Due to an abnormally warm and dry spring, my garden is way ahead of where it would be in a typical year. I have more garden greens, my tomatoes are exploding, and the squash are loving the heat. But the garden pests and problems are ahead of schedule too. Climate change anyone?
I have been battling powdery mildew on my plants (and sadly had to pull up all of the kale), which isn't usually a problem for me until late July or August. Also, the dreaded aphids have been causing me problems since early May.
There is little that I can do about the powdery mildew (and I've tried the milk spray and the baking soda spray with no luck. It's just something I have to live with; it makes the plants look ugly and slows their growth, but that's about it as far as I can tell.
But there are a few things I can do for the aphid problem.
I love lazy gardening and often this is my default plan. This sometimes works because the aphids are a natural food source for ladybugs and other aphid predators, and they take care of the problem for me by attracting them to the plants to eat the aphids.
Encourage Natural Predators
Sometimes, like this year, laziness does not pay off and the aphids take over and start to kill my plants, so I need to do things to encourage predators, like ladybugs, to the aphid buffet. Ladybugs need pollen as well as aphids as a food source so it is important to plant flowers that they like to eat, like marigolds, carrot, dill, fennel and chives. Don't pull up all your plants; make sure you leave some of your plants go to flower. The bonus is you get seeds for next year!
There are other natural predators that love eating aphids, and many of you probably don't want to hear that the hated wasps love eating aphids. I have seen some wasps this year, but not enough to make a dent in my crazy aphid problem. Hover flies, which come in abundance once my carrot flowers open, also love eating aphids.
But sometimes, like this year, the ladybugs, wasps and hover flies have not arrived before the aphids have taken over, so I need to find ways to remove them from the plants myself.
|This is my compost bin after pulling up half a dozen plants that were|
absolutely encrusted with aphids and dumping them in here. I'm not that
squeamish about bugs, but these make me itchy all over!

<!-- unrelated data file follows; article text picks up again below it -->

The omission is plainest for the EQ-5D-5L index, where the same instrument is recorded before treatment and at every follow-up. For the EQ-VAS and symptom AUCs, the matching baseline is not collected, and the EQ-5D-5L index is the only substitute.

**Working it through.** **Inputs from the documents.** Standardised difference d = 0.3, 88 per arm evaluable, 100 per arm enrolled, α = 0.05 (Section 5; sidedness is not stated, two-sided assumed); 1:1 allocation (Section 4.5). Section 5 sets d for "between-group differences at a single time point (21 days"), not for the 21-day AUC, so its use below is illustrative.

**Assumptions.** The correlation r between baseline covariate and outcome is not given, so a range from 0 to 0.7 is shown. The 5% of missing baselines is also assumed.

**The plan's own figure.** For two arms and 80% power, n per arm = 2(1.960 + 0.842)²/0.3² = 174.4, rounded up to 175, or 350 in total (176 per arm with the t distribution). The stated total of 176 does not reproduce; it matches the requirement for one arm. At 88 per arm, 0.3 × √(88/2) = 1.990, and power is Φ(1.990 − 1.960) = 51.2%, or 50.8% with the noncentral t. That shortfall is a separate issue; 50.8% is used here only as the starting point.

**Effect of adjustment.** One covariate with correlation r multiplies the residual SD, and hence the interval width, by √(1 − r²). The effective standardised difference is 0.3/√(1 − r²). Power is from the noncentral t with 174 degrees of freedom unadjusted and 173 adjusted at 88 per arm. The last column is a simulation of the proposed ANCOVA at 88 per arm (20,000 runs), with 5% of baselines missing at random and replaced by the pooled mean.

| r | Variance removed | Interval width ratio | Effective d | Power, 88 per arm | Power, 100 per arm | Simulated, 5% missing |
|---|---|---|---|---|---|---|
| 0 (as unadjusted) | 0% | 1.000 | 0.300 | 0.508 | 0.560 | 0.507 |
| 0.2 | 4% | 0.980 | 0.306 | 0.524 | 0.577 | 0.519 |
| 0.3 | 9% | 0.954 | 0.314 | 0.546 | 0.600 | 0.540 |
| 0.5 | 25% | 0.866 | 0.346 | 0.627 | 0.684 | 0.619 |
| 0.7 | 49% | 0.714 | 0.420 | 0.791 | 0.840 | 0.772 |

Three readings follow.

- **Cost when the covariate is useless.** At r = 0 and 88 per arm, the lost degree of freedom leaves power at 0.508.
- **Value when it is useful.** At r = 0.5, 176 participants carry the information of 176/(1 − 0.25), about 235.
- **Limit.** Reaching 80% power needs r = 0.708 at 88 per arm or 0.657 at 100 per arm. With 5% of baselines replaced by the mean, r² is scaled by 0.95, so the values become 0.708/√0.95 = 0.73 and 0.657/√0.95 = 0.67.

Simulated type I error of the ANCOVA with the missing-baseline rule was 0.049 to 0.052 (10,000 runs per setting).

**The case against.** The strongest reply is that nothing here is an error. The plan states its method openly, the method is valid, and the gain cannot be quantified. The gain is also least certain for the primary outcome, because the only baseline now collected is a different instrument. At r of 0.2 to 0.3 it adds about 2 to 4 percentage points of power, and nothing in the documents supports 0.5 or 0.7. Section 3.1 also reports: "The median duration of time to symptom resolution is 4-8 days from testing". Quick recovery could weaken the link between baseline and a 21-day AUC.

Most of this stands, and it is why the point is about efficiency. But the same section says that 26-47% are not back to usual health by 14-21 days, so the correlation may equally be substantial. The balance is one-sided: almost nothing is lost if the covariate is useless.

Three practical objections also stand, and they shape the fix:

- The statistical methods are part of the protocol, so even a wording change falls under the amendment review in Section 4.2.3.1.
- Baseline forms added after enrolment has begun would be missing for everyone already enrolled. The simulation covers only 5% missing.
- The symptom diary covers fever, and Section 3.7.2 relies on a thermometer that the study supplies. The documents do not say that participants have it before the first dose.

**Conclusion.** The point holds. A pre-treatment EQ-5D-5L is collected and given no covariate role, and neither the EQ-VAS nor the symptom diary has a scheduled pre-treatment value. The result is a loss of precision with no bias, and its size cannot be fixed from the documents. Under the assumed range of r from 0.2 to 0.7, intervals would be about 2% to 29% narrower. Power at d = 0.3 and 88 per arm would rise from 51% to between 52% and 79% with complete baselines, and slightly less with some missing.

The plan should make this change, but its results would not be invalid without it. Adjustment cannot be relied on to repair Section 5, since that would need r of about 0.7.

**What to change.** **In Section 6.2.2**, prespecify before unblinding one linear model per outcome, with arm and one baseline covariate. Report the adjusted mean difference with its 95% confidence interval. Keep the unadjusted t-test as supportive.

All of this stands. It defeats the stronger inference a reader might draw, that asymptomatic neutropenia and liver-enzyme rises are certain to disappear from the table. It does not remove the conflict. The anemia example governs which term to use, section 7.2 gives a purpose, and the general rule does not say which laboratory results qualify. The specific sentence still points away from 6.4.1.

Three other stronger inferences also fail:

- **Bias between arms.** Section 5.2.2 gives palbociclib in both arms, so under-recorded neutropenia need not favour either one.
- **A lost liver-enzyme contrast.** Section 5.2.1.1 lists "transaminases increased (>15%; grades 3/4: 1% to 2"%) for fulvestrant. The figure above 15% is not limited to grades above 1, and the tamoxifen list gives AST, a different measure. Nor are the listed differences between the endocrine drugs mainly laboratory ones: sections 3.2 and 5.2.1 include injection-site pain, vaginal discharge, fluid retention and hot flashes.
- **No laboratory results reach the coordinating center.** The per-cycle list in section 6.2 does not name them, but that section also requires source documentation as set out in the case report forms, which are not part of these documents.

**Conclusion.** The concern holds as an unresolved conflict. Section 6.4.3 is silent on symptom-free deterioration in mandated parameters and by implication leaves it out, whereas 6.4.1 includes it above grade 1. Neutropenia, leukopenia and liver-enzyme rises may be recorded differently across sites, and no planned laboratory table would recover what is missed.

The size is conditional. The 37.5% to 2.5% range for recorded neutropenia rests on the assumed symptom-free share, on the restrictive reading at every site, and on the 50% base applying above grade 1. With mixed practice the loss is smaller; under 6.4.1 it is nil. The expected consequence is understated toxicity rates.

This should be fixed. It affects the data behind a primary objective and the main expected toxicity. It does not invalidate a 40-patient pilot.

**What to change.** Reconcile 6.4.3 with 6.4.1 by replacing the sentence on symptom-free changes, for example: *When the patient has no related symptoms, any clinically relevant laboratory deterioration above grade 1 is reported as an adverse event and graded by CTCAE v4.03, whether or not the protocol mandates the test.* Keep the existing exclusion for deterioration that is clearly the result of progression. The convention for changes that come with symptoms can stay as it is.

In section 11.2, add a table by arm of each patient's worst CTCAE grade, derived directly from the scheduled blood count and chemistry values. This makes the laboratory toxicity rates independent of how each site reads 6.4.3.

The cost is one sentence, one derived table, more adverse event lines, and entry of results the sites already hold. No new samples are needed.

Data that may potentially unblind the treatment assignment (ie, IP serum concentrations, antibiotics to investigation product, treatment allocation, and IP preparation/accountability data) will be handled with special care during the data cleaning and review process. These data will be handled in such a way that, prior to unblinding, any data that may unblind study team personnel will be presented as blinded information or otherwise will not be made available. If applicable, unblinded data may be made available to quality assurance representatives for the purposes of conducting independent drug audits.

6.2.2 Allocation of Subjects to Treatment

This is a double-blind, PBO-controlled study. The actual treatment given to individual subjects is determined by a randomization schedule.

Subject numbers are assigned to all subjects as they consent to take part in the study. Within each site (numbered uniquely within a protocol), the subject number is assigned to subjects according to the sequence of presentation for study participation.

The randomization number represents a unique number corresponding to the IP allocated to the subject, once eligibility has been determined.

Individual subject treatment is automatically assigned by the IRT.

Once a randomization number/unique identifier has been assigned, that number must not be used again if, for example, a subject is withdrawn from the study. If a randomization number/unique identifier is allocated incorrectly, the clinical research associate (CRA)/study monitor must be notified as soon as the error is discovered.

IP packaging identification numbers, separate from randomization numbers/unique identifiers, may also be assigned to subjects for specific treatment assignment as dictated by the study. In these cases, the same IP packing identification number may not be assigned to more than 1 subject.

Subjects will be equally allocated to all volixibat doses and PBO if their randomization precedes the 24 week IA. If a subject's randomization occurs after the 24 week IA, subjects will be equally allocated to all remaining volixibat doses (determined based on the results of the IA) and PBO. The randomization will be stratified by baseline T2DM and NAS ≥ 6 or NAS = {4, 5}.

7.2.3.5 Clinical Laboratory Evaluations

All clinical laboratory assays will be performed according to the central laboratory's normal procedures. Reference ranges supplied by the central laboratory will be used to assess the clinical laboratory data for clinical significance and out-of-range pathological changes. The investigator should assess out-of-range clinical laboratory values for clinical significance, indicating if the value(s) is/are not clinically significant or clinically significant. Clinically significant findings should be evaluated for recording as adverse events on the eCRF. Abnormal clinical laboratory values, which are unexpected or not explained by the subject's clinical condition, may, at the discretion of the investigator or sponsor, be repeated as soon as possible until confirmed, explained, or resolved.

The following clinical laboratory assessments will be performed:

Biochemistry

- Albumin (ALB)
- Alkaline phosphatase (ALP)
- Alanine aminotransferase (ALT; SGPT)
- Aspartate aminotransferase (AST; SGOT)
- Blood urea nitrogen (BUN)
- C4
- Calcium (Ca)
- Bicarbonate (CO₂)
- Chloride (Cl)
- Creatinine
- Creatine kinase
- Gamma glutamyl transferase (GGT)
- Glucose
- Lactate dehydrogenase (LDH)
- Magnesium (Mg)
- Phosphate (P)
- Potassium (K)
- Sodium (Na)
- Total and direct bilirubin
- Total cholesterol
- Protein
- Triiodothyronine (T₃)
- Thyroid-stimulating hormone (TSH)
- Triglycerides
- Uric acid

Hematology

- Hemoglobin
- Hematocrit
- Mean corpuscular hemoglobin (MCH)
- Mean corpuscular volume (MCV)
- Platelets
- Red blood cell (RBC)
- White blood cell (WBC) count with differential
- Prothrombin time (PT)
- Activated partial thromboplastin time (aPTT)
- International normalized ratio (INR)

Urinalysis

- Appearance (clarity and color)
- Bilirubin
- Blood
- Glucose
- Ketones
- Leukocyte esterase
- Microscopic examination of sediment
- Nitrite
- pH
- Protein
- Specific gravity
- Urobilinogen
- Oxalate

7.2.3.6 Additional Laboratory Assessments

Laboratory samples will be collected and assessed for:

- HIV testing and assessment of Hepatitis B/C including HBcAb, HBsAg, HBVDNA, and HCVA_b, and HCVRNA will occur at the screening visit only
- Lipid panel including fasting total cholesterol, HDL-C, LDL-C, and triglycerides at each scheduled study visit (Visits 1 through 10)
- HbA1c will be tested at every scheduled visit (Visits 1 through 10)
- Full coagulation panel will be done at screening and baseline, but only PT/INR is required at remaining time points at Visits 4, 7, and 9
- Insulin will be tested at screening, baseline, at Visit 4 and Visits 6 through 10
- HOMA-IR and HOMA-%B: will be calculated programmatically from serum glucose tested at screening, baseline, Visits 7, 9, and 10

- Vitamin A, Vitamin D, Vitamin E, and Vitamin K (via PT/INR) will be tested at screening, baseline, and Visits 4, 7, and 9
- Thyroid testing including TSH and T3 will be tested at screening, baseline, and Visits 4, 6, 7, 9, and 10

Just Spray Away
If the plant is hardy enough I just blast the aphids with a jet stream of water to force them off the plants. This is somewhat labour intensive and doesn't guarantee that they won't return (you are just moving them to a different location, after all). Sometimes, like now, I just want the aphids gone, so I move to the last resort: insecticidal soap.
Garden Soap Spray
There are commercial non-toxic insecticidal soaps you can buy in the garden shops, but it is so easy and cheap to make at home that it isn't worth the trip to the store.
I am a castille soap addict and use it for all kinds of DIY products, and it is perfect for insecticidal soap. A soap bar works, but I love castle soap in liquid form.
I'm not a measurer so I don't have a precise recipe (a quick google search will bring up many if you are interested). I add about a tablespoon of soap to a spray bottle and fill it with water. I've begun adding a tablespoon of oil (like olive oil) to it to help it stick. Other recipes talk about adding baking soda or garlic to the spray, but I like to keep it simple. Spray it directly onto the aphids and they should die almost instantly.
I suppose I should be more precise in my measurements because my last batch of insecticidal soap was a bit strong and it has burnt the leaves a bit. The rest of the plant is fine, so I'm not concerned.
|The yellowed parts were burnt from my spray|
and the grey parts have been damaged by
aphids (the holes are from the caterpillars).
Good luck and I wish everyone an aphid free growing season!